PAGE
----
I should note, in closing, that the suburbs are really just a cultural symbol of the larger point we were trying to make. That point was: Bradley was right to suggest that we need more ordinary, God-loving, everyday Christianity. We don’t all have to be radically missional in the sense that some evangelicals promote. But we should not mistake the normal cultural standards of 21st century American life for “ordinary” life. By the standards of both grace and nature, ordinary American life, in many ways, falls far short of what ordinary life should look like. Of course, this gap will always be with us, courtesy of the Fall, but that doesn’t mean that certain cultural arrangements can’t make it bigger or smaller.Blair mentions several of the points that I talked about in one of my first posts about the importance of shared public spaces in creating authentic community. He brings up some other interesting points too, including the impact of urban/suburban structures on criminal justice policy.
Another important idea he brings up (and one with broader applications) is the tendency among Christians to have a knee-jerk reaction against theories or lines of thinking perceived as "secular" without actually subjecting them to real intellectual scrutiny.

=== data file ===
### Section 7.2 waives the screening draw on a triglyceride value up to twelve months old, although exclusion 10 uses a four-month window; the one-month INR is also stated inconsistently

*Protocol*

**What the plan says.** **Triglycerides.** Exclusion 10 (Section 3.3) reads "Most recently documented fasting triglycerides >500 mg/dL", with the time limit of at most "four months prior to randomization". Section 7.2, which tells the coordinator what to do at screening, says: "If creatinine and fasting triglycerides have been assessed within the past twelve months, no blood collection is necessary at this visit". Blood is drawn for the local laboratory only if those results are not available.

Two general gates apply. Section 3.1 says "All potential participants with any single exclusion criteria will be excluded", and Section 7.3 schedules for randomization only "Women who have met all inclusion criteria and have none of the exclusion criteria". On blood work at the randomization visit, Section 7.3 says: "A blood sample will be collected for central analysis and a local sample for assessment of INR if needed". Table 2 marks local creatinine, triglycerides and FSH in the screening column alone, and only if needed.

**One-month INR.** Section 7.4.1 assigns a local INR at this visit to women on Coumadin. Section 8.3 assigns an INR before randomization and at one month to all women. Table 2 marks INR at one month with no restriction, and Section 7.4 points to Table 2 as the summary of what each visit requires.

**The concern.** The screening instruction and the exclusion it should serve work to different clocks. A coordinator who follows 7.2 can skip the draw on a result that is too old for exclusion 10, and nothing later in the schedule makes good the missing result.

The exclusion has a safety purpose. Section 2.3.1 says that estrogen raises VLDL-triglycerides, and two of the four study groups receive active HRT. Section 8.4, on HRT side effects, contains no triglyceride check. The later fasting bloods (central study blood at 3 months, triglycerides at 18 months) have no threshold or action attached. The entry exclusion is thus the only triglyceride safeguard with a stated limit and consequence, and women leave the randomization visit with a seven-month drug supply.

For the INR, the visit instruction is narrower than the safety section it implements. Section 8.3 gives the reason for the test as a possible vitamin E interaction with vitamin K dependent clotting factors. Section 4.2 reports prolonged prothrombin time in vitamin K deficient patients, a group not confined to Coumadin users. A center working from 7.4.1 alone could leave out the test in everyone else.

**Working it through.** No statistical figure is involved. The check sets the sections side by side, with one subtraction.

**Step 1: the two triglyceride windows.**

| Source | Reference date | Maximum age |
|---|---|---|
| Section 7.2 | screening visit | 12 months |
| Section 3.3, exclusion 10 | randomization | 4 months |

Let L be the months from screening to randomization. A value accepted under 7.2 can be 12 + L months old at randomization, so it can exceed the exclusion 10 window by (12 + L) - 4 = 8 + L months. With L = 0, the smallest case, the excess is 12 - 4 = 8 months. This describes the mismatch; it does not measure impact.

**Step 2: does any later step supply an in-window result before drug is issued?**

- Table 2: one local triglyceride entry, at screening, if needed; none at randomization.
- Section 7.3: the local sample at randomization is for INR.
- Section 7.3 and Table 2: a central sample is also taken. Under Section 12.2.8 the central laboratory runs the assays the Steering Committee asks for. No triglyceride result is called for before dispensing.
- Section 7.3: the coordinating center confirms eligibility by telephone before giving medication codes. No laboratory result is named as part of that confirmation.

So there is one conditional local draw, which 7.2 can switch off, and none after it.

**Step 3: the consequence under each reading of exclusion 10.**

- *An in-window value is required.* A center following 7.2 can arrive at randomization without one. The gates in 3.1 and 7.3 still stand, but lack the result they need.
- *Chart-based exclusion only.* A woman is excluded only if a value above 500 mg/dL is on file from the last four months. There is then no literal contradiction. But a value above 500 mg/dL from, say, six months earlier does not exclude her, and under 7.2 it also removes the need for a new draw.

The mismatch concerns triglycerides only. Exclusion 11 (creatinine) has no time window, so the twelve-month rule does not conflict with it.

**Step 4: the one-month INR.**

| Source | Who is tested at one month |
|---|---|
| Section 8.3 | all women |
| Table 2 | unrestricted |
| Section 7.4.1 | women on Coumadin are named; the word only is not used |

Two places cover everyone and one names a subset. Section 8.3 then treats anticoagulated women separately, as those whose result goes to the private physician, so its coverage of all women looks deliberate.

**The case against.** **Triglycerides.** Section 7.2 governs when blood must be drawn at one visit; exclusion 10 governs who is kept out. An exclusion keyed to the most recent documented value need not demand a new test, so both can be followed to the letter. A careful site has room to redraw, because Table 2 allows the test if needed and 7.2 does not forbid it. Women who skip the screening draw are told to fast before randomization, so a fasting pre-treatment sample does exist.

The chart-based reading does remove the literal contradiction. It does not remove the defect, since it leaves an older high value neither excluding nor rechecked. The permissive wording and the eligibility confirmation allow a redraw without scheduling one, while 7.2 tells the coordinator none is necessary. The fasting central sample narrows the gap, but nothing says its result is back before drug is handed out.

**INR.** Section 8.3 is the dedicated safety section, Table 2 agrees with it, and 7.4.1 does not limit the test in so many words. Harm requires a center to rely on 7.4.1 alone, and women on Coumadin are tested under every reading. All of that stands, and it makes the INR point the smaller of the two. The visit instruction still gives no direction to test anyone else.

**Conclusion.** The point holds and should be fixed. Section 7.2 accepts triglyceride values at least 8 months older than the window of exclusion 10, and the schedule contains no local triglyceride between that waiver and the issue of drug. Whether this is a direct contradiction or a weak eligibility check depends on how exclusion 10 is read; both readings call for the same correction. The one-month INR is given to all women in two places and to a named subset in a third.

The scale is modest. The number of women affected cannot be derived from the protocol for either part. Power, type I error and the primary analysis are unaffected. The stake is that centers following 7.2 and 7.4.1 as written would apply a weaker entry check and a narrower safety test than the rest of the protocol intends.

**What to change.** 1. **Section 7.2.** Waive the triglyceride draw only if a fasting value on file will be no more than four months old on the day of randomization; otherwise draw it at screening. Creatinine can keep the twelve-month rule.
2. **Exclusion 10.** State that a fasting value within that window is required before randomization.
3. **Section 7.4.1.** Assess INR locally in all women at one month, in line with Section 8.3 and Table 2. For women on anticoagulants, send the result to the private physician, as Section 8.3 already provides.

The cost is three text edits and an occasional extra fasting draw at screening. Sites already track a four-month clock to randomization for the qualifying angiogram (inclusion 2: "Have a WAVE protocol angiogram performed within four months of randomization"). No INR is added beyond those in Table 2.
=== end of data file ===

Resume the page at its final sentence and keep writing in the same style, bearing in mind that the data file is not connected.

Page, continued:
A kind of aversion to Christian adoption of secular thinking is behind a lot of the more harmful facets of American Christian thought (e.g. continued skepticism of evolution). I am not saying Miller himself is a creationist, only that the kind of language he employs here gives comfort to that kind of thinking. All truth is one, and we shouldn’t hesitate to adopt something just because it has a secular provenance.I think this is important to consider, though I would snag another of the phrases that Blair uses and note that often Christians and those in the secular arena are speaking two different "cultural languages" even when they seem to be voicing support for the same theory.
Relatedly, Blair goes on to caution evangelical Christians like himself against thinking that any position worth holding needs to be boiled down to some specific Biblical text.
An ethics grounded in proof-texting the Bible will always be thin, watered-down, and incomplete. Christians need to engage with the breadth of human learning, and an argument can be quite persuasive and intellectually binding on a Christian even if it does not once mention the Bible.Catholics ought in theory to find it easier to avoid this pitfall, since our faith recognizes Tradition as a key part of God's revelation to humanity. Catholic thought has also been in dialogue with secular scientific and philosophical thought for over two thousand years now, which means we should feel confident engaging these systems on their own turf. Of course, we can and do subject our Tradition to "proof-texting" as well. Catholics would do well to remember that we have nothing to fear from secular scientific or philosophical inquiry pursued in good faith. There's only one Truth, and any true thing pursued honestly will eventually lead there.